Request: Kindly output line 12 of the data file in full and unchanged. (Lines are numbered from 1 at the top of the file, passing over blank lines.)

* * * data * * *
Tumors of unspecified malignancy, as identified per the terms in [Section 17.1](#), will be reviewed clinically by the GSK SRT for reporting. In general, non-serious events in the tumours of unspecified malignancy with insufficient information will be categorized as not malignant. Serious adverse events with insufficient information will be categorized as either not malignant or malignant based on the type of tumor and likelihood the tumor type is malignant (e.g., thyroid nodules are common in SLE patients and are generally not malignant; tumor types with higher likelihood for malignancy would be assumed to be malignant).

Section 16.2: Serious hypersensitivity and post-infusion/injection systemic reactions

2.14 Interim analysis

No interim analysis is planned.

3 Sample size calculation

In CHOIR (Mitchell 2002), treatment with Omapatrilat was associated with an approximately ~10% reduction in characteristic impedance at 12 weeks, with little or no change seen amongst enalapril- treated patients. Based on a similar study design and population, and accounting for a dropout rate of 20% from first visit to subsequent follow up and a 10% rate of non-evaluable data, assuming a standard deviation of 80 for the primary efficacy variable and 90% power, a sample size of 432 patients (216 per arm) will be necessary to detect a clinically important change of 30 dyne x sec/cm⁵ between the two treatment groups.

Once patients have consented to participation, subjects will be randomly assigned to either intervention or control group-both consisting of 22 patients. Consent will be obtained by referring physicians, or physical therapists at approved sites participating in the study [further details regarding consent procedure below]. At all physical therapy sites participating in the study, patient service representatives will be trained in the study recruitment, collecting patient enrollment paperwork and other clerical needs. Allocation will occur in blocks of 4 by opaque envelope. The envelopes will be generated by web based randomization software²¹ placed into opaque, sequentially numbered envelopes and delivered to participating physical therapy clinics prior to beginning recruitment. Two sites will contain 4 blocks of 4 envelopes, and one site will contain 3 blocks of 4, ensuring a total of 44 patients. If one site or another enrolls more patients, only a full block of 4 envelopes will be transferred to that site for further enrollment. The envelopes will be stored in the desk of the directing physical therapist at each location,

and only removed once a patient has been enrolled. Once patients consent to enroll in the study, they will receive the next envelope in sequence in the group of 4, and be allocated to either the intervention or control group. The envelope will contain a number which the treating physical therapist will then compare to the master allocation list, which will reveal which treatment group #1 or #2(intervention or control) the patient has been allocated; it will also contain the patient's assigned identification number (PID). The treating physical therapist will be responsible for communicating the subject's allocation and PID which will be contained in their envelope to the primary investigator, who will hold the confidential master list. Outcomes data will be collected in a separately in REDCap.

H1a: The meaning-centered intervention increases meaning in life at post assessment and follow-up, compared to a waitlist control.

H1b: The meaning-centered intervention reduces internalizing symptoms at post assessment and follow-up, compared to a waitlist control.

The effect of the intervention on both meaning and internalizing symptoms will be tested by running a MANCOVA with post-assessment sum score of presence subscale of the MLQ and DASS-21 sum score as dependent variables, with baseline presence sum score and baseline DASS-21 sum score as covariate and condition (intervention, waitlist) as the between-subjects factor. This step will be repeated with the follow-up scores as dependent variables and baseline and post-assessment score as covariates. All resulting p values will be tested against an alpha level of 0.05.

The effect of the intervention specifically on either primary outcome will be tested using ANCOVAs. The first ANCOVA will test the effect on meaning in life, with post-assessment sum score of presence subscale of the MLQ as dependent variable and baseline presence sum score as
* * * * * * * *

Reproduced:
The effect of the intervention specifically on either primary outcome will be tested using ANCOVAs. The first ANCOVA will test the effect on meaning in life, with post-assessment sum score of presence subscale of the MLQ as dependent variable and baseline presence sum score as